ZOMBIES OF MORA TAU is certainly a juvenile, sometimes cardboard, horror movie, not least because zombie monsters were pretty juvenile after Victor Halperin and before George Romero. However this effort was made to please the juvenile within someone of any age. Why this film affects me is that I happened to watch it during the time in which I was preparing to leave my home town (and simply, my home) to go to school in the city. This was on a Thursday night just before the last true weekend of my youth, in which I was severing some ties while still grasping onto others. What I often did in this not-endless summer when I had the house to myself was take the VCR upstairs and hook it up to my little black-and-white TV in my bedroom-- having my own space, yet still being dependent on a bigger unit to do it. During this time I had an obsession with 1950's science fiction or horror movies, big or small, good or bad, simply because they took me to a comfortable inner landscape which these films idealized. The world still felt safe and unthreatening, and my youth still felt innocent before seeing "the real world" which existed outside my mind or my own little world. Perhaps subconsciously, this too explains why I have felt the need to re-visit these films again over the past few years. Only now, these innocent movies emerge as places in which I attempt to retrieve that last youth.

Now this behaviour may sound naive, but let's face it, so are a lot of these films that we escape to. Whether they're good or bad, big or small, these genre efforts of a bygone era can be now viewed as moving testaments to a safe place that we want back, yet nonetheless acknowledge we cannot have. It may also sound naive to subscribe such psychological stuff to a flick that's titled ZOMBIES OF MORA TAU, but there is a beautiful poetry at work in this movie if the viewer is willing to meet it on its own terms.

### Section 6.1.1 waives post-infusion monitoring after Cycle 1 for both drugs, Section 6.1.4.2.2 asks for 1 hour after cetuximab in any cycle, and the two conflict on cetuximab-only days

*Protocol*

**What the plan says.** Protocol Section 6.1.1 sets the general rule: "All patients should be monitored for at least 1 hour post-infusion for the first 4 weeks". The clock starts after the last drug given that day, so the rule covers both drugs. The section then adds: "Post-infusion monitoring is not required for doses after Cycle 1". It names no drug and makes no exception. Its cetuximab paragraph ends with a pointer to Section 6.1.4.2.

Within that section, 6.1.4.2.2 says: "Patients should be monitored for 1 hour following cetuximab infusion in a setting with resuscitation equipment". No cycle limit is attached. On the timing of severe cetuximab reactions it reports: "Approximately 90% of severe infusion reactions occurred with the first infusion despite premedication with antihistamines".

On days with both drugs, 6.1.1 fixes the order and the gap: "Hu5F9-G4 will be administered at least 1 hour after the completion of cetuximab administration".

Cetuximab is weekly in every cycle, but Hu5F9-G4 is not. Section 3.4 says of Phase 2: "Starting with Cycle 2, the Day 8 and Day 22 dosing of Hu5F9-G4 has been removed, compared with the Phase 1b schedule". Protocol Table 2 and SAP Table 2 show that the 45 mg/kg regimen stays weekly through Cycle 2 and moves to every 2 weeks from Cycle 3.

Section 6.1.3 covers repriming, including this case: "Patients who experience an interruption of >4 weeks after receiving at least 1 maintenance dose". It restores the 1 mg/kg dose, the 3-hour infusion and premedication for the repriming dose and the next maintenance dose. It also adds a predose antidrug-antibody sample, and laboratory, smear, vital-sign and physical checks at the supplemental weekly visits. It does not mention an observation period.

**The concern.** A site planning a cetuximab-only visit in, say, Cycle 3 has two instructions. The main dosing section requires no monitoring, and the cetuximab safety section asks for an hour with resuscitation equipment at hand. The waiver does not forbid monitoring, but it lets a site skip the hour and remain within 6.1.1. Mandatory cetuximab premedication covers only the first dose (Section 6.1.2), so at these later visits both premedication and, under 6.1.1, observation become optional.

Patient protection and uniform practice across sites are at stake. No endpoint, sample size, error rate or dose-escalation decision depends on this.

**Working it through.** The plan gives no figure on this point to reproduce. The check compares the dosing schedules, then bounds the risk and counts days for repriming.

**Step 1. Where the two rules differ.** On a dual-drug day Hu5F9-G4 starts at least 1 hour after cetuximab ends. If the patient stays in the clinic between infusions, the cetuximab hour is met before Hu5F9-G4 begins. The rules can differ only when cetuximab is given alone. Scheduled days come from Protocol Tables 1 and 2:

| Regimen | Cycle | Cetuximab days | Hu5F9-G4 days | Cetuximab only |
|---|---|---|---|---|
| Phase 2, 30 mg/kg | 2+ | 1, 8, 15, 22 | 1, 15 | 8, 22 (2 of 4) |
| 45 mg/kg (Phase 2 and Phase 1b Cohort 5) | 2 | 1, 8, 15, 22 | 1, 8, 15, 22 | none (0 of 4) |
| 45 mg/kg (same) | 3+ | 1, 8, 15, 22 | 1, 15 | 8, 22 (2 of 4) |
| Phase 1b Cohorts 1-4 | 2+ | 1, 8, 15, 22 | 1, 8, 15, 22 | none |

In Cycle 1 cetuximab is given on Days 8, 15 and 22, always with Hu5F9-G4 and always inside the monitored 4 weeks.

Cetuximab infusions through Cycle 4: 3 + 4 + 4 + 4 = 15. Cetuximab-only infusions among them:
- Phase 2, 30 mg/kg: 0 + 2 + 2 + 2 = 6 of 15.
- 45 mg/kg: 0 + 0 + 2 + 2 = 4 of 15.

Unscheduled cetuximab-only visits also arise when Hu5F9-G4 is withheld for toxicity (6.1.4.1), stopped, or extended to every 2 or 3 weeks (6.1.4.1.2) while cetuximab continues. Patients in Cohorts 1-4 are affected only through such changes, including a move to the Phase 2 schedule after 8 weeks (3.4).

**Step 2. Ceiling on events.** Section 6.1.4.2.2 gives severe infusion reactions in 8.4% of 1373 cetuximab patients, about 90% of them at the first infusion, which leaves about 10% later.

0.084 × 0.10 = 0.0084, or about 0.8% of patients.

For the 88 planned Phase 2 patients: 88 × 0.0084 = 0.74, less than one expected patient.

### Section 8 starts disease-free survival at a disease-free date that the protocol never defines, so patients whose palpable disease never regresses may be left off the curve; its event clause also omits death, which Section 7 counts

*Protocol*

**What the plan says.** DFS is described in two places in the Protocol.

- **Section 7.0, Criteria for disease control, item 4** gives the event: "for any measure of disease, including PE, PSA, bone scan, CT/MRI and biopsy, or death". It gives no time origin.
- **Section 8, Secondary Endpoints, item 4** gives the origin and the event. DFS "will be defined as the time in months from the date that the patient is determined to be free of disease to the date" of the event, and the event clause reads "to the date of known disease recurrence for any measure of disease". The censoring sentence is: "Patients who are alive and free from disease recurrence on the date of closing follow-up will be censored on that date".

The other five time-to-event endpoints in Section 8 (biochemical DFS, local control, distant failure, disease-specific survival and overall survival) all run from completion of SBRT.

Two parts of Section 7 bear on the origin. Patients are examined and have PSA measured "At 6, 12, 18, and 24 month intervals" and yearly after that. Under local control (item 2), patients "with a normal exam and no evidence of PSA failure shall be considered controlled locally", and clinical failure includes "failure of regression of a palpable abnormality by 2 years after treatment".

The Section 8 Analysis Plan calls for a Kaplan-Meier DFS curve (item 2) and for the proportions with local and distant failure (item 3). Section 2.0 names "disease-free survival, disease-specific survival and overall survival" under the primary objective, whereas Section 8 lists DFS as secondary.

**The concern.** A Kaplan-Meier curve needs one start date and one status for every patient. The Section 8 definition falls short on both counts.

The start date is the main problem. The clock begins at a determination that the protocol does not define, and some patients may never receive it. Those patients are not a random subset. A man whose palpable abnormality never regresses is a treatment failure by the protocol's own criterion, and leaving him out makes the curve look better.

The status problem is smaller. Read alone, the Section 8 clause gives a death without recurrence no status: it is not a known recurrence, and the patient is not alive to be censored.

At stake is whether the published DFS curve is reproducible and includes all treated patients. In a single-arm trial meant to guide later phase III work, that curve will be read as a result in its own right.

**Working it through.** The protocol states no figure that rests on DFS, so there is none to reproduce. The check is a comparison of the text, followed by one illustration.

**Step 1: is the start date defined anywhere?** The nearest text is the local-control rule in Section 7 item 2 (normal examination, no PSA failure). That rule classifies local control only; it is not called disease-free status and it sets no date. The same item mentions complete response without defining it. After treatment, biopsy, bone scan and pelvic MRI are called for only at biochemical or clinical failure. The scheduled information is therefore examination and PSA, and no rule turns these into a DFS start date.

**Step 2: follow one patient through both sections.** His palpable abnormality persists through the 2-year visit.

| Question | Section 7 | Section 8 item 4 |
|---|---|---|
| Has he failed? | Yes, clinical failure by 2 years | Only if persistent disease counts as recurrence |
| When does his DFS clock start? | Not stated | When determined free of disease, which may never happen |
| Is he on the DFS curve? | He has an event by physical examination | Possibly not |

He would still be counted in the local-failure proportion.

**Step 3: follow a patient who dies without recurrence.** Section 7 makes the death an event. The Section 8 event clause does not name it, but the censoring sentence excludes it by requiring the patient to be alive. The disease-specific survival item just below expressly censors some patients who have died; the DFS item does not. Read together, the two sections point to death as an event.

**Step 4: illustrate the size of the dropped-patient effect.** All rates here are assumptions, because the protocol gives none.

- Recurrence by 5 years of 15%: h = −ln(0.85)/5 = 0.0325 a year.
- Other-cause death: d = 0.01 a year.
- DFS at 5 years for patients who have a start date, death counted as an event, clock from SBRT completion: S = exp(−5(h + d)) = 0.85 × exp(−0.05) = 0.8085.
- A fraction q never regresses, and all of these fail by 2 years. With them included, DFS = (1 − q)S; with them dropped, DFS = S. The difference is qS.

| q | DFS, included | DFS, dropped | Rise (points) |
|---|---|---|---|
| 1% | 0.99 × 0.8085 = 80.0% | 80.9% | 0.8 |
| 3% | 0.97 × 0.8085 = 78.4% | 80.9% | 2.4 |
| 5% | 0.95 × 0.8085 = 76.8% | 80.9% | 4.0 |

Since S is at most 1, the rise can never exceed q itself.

Despite that this movie somewhat lumbers to the adult within us, it still speaks to the child in that same body. I saw this film at a time when current horror films of the day attempted to scare people with blood and guts. This film is disarming in its innocence which invites the willing into its simple world-- it still manages to deliver the goods with such simple means as a creepy scene in which candles surround someone with "zombie fever". Plus, teenage boys of all ages still had a crush on Allison Hayes even 30 years after her films were made. Not for nothing did she become the fifty foot woman.

Having to return this 99-cent rental back to the country grocery store before it closed, I was in my car driving through the night, with the lights of the town behind me, pushing forward in the darkness. It was then that I realized that this sly metaphor encapsulated my life at that moment. And I also learned that because I had a soft spot for movies like this, that I was still trying to hang onto was receding in the background of my life. There was a wealth of memories, a state of being, that I admit I could not and cannot relive, but then as now, they remain as vital pieces of my human baggage.

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was this remade by Hammer or Amicus? razorbladeetches